Last night, I had the pleasure of attending the College’s annual Wilson Lecture—one of our most important intellectual events of the year—where Maleeha Lodhi, former Pakistani Ambassador to the United States and Britain, and Anne Patterson ’71, former U.S. Ambassador to Pakistan, engaged in a dialogue about diplomacy, foreign relations, and their experiences in Pakistan. During the question and answer period, several questions came from students who identified themselves as new members of the Class of 2015. These women were at Wellesley for our annual Spring Open Campus, where we try to convince some 800 admitted students and their families that Wellesley is the place for them.
I always wonder at what moment an admitted student decides that Wellesley is the right fit. Is it as soon as she steps on campus? Is it in conversation with a student? An alum?
In fact, earlier that afternoon, our admitted students had an opportunity to connect with alumnae during a panel held in the Diana Chapman Walsh Alumnae Hall. I was able to drop in briefly and I heard panelist Crystal Fleming ’04 sum up her feelings for her alma mater: “There are a lot of great colleges,” she said, “but there’s only one Wellesley.”
For the students and families who attended Spring Open Campus, I hope you’ll agree.
I wanted to be sure the Wellesley community saw yesterday’s flash mob in the Lulu– it’s a wonderful, exuberant expression of random joy! I love flash mobs, and I’m not sure why, except that they make me happy, and they seem to make everyone who stumbles upon them happy, too. Enjoy!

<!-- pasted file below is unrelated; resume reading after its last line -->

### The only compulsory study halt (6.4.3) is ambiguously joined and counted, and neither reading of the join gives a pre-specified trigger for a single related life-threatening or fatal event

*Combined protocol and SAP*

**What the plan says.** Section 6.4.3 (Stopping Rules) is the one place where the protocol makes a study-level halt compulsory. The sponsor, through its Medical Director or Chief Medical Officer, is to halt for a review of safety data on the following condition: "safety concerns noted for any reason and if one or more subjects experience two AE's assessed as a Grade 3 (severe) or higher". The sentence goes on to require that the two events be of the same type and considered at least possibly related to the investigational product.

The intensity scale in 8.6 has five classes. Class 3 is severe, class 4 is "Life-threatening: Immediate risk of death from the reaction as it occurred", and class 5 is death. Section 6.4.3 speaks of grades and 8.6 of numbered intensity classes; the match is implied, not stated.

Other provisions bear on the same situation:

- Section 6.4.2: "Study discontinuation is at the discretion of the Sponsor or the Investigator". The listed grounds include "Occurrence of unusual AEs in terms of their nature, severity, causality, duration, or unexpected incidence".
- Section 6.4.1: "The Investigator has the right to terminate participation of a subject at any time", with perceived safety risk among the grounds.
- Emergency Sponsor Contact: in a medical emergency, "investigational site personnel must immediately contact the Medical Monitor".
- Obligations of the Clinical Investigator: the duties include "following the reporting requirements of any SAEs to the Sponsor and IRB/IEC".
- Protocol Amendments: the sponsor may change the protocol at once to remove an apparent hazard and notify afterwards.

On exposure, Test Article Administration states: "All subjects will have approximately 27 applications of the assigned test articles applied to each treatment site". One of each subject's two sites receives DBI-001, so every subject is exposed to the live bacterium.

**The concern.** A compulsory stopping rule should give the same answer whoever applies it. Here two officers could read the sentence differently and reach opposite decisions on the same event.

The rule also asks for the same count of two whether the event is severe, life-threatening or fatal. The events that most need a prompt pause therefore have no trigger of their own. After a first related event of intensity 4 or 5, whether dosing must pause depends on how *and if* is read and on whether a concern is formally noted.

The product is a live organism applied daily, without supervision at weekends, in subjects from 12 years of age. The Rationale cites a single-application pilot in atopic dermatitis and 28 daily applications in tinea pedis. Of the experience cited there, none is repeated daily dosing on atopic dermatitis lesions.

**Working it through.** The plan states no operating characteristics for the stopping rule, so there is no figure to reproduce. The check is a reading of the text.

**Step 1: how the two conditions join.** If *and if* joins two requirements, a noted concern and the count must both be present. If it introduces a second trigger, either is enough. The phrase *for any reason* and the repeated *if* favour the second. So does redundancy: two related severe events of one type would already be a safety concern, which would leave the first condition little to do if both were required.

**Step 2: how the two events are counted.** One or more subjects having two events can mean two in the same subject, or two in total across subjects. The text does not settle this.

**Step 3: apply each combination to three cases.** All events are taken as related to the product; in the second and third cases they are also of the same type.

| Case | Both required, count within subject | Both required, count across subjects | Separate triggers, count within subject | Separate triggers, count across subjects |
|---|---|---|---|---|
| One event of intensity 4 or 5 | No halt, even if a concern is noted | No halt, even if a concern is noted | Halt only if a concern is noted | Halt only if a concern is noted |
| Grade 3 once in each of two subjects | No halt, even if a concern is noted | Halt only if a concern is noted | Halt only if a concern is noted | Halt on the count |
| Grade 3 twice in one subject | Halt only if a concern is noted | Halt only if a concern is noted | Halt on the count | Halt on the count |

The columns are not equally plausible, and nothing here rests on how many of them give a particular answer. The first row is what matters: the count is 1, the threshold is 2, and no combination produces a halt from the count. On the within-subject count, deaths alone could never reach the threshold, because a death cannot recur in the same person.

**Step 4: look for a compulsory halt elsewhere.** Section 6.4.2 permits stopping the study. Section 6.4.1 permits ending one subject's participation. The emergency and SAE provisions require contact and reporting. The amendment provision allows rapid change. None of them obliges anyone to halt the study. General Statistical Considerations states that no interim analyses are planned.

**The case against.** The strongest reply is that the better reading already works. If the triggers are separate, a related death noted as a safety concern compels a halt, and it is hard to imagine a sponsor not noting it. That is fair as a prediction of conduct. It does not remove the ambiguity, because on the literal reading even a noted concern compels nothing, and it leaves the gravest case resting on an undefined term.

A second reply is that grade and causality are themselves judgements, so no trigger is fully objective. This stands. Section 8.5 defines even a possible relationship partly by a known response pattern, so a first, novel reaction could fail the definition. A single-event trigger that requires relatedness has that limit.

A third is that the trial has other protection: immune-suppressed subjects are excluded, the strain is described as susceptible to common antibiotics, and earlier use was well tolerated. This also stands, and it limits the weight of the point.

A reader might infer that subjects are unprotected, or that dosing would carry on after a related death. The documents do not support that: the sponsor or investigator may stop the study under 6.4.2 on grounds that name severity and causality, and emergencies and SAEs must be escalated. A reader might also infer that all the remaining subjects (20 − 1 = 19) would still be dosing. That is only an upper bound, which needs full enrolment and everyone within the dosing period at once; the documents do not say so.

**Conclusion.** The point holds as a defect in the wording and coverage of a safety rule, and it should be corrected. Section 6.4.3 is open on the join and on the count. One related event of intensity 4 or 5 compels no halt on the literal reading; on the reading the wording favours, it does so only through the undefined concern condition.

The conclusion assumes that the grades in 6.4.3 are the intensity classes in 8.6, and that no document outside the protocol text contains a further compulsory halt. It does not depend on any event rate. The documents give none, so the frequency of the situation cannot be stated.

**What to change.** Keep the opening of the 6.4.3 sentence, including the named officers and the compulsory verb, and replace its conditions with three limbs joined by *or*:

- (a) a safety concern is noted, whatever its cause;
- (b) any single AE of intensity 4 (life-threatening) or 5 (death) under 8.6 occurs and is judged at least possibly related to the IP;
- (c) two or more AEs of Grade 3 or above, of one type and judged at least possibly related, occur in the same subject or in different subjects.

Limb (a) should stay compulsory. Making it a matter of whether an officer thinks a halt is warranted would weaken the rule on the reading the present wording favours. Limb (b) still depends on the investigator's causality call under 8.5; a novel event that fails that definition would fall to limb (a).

I am disappointed and wondering if I should be worried.
Democratic society is enhanced when people hammer out solutions to difficult issues through discourse and compromise. Democracy is tarnished when, instead, people hammer at their opponents instead of confronting their ideas. The latter is how I see the recent Freedom of Information Act requests directed at particular faculty at the University of Wisconsin. One political party in Wisconsin filed for all the emails of a prominent historian just two days after he questioned the actions of the party on his blog. Last week, the UW Chancellor wrote an eloquent and inspiring response to the request.
My disappointment stems from the fact that because our population is far more educated now than ever before, I had hoped that the tactic of assaulting the speaker—rather than the content of the speech—would not have as much traction today as it did in the past. Yet it is educated people who are perpetrating this assault on reasoned discourse.
The Freedom of Information Act is an important democratic tool. It is always disheartening to see it used to challenge academic freedom. Academic freedom is specifically intended to allow free and wide-ranging inquiry even into topics that upset powerful people in our society. It serves an important purpose in a good society; it is worrisome to have to wonder whether academic freedom is imperiled by partisan assaults. I hope that responsible citizens will recognize the societal value of free inquiry and speak up.
I also hope that not a single member of our faculty will be dissuaded, even in the slightest, from continuing to pursue their intellectual passion wherever it leads them.